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AM Community Calendar/photo by masochismtango on Flickr

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News & Information

News and information, interviews, weather, upcoming events, music, school news, and many special features. North Shore Morning includes our popular trivia question - Pop Quiz! The North Shore Morning program is the place to connect with the people, culture and events of our region!


What's On:

Superior National Forest Update: November 6

Hi.  I’m Steve Robertsen, interpretation and education specialist, with the November 6th edition of the National Forest Update  -  information on conditions affecting travel and recreation here on the east side of the Superior National Forest. For the week of November 6th, here’s what’s going on in the Forest.
Despite the recent warm weather, fall is in fact fading into winter.  With that comes a change of this program.  We will be changing to an every other week broadcast instead of every week, unless weather or other circumstances call for a special edition of the Update.  Keep listening though for updates on when ski and snowmobile trails open or other winter events on the Forest.  You can always check our website for trail status too.
Right now though, what is going on in the Forest is the opening of the firearms deer season.  Here are a few reminders for everyone headed out into the woods this weekend.  You are allowed to use temporary tree stands on National Forest land, but you have to remove them after the hunt is over.  Everyone has a right to hunt on Forest land, you can’t attempt to call dibs on an area by putting up a stand and leaving it up.  ATVs are allowed only on the routes given on the Motor Vehicle Use Map, available at the district offices.  Signs on the ground are not the final word, and may be wrong (vandals have been known to move them)…only the current map gives the correct ATV routes.  Cross country ATV use is prohibited.  Everyone out in the woods this time of year should be wearing orange.  Being on a trail or in an area where you think there is no hunting going on are not good reasons to not wear your orange.  By “Everyone” I mean dogs as well - orange dog vests work great.  White is a color to avoid, you may look like a whitetail’s white tail.  Finally, best of luck to all the hunters…especially those that supply our family with venison!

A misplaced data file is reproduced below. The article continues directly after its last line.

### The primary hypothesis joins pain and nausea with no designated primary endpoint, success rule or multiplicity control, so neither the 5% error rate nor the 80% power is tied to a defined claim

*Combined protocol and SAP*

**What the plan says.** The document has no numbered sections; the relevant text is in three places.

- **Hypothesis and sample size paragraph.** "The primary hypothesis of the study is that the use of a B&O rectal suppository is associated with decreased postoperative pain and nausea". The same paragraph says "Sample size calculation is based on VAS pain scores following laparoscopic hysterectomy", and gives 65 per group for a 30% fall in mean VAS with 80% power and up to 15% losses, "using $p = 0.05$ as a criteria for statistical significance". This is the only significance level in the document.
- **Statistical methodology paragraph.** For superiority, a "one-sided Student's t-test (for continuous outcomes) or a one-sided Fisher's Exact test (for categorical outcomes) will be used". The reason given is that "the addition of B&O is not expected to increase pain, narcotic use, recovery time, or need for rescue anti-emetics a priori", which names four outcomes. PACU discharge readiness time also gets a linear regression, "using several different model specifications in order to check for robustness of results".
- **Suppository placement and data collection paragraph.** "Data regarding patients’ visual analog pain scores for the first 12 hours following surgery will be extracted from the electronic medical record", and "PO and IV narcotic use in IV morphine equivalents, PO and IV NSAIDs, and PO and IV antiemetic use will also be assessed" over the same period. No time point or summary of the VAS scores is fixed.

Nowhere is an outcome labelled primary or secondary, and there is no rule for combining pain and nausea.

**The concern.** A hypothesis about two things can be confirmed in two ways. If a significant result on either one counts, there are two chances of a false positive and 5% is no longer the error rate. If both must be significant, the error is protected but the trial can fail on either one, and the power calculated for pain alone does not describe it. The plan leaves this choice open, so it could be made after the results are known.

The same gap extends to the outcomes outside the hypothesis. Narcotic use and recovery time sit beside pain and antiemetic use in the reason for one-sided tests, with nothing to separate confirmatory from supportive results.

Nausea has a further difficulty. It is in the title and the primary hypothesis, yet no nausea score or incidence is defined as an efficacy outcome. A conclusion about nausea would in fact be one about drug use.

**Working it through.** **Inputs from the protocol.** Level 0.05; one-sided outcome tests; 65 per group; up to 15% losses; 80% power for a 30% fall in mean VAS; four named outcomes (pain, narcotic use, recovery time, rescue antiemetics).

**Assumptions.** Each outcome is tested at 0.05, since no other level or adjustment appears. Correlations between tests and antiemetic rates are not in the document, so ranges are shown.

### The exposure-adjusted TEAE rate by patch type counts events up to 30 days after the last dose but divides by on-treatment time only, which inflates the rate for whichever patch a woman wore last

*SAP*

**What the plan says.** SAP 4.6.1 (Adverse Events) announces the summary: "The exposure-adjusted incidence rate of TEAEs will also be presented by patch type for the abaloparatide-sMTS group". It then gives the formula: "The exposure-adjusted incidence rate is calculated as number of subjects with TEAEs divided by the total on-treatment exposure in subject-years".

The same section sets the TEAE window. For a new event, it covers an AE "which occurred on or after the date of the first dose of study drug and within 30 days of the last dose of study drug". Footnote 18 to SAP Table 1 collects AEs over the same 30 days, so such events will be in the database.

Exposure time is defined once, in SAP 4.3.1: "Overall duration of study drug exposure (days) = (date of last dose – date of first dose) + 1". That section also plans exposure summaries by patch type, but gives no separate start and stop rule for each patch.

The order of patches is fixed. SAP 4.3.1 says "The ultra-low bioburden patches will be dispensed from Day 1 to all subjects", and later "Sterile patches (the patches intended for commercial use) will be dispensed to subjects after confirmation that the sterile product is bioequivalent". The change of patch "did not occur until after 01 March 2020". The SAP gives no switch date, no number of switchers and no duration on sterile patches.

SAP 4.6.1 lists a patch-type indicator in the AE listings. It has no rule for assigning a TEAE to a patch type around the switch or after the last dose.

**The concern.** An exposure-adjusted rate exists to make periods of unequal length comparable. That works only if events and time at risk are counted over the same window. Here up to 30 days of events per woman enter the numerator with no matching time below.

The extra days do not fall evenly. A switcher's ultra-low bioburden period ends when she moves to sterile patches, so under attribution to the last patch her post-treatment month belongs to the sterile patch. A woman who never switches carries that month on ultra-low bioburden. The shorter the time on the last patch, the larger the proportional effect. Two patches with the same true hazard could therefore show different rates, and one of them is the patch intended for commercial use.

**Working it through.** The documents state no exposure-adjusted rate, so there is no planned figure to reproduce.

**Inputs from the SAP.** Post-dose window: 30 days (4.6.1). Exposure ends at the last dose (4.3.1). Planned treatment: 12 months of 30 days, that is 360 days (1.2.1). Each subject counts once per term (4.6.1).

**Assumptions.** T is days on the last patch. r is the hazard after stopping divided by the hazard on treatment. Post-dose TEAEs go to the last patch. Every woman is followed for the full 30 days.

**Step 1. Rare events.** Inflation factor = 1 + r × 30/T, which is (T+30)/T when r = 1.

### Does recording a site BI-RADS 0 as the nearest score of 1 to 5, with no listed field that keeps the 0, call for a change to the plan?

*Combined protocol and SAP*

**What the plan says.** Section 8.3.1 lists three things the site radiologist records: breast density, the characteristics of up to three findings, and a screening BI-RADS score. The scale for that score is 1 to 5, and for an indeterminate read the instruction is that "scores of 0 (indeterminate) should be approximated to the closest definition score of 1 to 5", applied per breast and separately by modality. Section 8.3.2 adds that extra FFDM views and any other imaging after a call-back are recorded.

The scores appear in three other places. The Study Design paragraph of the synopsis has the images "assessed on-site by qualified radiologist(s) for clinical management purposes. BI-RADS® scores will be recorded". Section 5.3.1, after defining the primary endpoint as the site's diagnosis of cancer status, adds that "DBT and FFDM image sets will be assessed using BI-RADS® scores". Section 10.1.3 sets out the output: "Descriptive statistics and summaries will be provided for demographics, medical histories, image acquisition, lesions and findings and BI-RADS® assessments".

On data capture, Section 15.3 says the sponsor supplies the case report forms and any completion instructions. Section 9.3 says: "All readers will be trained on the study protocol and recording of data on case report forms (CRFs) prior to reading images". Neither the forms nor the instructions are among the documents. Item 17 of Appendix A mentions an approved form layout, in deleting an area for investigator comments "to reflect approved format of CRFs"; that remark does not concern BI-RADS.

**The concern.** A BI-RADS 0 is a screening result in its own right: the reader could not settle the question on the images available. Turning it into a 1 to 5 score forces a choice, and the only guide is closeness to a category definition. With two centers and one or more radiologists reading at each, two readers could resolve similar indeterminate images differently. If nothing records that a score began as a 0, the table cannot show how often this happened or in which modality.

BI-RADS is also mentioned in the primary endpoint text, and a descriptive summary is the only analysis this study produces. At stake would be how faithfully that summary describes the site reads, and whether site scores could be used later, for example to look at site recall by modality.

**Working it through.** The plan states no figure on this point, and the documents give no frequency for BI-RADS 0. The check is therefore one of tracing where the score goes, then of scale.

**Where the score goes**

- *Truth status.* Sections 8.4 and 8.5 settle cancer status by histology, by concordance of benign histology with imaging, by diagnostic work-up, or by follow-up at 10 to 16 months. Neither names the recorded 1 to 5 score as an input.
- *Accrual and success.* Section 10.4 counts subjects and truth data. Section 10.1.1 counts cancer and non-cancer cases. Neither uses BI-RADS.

While driving to your secret hunting location, you may be seeing some log hauling.  On the Tofte District, trucks will be hauling on the Sawbill Trail, Trappers Lake Road, the Wanless Road, and on the Timber Frear Loop (Forest Road 348) and the Four Mile Grade.  On Gunflint, expect trucks on Greenwood Road, Firebox Road, Shoe Lake Road, the Old Greenwood Road, the South Brule River Road, the Lima Grade, and the Gunflint Trail.
Fire crews are still burning piles as weather permits.  You may see smoke from these fires, particularly since much of the wood is now pretty wet after the last few days.  Our fire shop thinks that we are about done with the fall wildfire season though, and have come through this year with no major fires.
Our Halloween bat house building events, one in Ely and one in Silver Bay, were both very successful.  Ely built 66 houses, but our side of the Forest edged them out with 73 houses.  Together, northern Minnesota beat the Twin Cities whose event produced an even 100 houses, but we always knew we were Superior!  A special thank you to Hedstrom’s Lumber Mill for the wood, Kenny Dehnhoff and Barry Johnson, our volunteer kit makers, Tettegouche State Park, AmericInn Silver Bay, and all the witches, princesses, Darth Vaders, and zombies that built the houses.  We don’t know yet if we made the Guiness Book of World Records, national numbers are still being tallied.  If you built a house, please let us know if it is occupied next summer.